The arguments of Ludwig von Mises offer a compelling response to those in conservative and “alt-right” circles who believe that it is possible to promote limited government and nationalism simultaneously, without any contradiction. A free country in which the government apparatus is carefully confined to the protection of life, liberty, and private property is impossible in an environment that fosters jingoism and nativism, that closes itself off from trade and immigration. “A nation’s policy,” taught Mises, “forms an integral whole.”

For some, the greatness of America is tied to its ability to effectively exclude others and isolate itself.

As Mises shows in Omnipotent Government, nationalism is the inevitable “outcome of government interference with business,” which in turn dictates a foreign policy of antagonism toward other countries, looked upon for their resources as potential conquests. Mises understood that these phenomena—nationalism, protectionism, and war—are causally related. Once the government embarked on a policy of domestic economic intervention, intended to aid domestic industry, it must necessarily limit or prohibit, through coercive legal means, competition from abroad. Thus are nations locked in needless internecine conflict, old mercantilism revived as they misguidedly set their sights on a favorable balance of trade. Against the lessons of history, this is the retrograde insularity counseled by Trump, his supporters, and regrettably so many other voices in American politics, for whom the greatness of America is tied to its ability to effectively exclude others and isolate itself.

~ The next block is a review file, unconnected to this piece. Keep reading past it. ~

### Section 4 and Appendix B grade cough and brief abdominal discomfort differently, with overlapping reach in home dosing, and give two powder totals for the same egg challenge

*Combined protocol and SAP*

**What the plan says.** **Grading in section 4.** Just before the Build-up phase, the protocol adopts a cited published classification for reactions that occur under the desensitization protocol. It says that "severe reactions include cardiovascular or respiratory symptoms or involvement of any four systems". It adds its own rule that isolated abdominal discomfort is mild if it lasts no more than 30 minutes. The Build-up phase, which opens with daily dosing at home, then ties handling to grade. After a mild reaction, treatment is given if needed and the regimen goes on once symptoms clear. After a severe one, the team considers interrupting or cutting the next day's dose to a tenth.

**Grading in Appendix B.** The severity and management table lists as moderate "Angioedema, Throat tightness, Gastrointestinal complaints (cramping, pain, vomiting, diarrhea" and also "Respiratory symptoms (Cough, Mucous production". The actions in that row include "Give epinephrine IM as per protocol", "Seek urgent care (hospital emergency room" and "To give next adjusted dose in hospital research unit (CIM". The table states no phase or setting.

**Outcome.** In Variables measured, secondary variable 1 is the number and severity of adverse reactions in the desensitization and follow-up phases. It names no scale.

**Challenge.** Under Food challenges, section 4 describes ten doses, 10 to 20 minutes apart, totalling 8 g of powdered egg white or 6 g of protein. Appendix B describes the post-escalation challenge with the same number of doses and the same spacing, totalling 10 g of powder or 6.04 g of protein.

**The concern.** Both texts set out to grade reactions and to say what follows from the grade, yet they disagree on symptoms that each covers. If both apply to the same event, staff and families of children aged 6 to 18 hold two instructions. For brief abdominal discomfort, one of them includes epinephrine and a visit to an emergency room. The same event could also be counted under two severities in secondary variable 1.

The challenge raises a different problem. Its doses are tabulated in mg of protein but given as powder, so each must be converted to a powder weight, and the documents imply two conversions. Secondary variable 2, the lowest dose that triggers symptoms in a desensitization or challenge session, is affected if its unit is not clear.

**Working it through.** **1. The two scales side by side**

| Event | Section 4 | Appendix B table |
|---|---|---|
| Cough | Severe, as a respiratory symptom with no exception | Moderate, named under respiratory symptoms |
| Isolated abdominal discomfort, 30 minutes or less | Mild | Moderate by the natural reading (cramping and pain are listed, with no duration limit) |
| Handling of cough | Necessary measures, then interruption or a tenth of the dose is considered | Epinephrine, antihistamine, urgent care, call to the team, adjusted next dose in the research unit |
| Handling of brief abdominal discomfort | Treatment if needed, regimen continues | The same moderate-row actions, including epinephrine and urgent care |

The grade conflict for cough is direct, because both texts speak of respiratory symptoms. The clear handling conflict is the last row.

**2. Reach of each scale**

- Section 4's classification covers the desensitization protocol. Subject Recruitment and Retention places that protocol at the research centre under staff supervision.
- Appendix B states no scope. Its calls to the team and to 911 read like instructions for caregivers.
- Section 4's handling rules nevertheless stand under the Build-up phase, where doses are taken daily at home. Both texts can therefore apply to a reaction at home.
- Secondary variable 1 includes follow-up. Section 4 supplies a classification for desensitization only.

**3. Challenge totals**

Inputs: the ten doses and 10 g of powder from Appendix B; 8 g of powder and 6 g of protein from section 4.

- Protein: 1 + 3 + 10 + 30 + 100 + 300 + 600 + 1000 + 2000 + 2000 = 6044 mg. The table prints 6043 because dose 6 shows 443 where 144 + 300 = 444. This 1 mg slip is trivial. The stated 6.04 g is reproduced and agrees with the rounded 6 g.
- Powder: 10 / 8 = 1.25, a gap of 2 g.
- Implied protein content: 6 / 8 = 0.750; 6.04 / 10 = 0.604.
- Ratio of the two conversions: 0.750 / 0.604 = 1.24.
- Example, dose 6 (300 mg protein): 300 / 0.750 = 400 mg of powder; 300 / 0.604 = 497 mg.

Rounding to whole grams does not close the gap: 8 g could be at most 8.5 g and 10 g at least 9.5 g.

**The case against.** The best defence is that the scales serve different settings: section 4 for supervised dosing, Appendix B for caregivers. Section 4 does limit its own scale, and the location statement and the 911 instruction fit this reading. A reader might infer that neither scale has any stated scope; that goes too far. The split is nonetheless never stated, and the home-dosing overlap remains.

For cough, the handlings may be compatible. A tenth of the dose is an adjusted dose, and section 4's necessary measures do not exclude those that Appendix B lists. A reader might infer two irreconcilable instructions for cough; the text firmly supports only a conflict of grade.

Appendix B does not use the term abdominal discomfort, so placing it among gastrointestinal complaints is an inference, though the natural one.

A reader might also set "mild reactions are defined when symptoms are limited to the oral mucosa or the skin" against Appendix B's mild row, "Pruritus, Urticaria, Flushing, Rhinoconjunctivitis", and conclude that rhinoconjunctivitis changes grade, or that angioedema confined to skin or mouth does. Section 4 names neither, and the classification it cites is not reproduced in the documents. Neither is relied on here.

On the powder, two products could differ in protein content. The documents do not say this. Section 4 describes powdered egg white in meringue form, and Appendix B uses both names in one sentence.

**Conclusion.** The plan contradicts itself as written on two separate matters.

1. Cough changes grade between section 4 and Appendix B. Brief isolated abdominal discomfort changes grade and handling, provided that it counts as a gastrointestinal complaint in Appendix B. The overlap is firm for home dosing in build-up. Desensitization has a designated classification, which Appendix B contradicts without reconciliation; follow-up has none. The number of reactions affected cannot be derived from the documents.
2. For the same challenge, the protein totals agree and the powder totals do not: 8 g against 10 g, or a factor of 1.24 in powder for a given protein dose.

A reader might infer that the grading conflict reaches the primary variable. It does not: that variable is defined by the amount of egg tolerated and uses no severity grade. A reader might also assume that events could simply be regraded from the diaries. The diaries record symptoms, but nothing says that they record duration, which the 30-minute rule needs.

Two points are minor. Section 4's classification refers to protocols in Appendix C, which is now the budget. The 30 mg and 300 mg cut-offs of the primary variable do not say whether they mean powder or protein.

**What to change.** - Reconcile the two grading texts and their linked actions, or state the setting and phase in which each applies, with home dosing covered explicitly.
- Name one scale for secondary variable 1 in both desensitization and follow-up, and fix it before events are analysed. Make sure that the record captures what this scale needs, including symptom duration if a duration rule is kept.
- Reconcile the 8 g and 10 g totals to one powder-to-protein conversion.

Political internationalism, though, is not the same as the social and economic kind. Neither is the desire for self-determination and self-government on its own an expression of wrongheaded nationalism. The old imperialist powers were examples of the baneful political variant of internationalism, as was the Soviet Union, and as is today the European Union. Such institutions are obstructive of genuine international friendship, for their foundations are the compacts of corrupt ruling classes. Setting this kind of multinational political super-state in opposition to toxic nationalism is to indulge a false dichotomy. Love of one’s country decidedly does not mean or imply a stance of distrust or bellicosity toward the people of other countries, nor does it call for restriction on trade. On the contrary, all nations the world over are best served by the maximization of the area over which specialization and trade are permitted to spread.

We have much yet to learn from great classical liberals like Cobden and Mises. Theirs was a hopeful message of a world bound not by coercive political chains but by the beneficial interdependence of billions of voluntary exchanges in a worldwide marketplace. To celebrate multiculturalism and internationalism is not to sell out our country. It is rather to herald a free and prosperous world in which authoritarian nationalism and its parochial ideas are just a memory.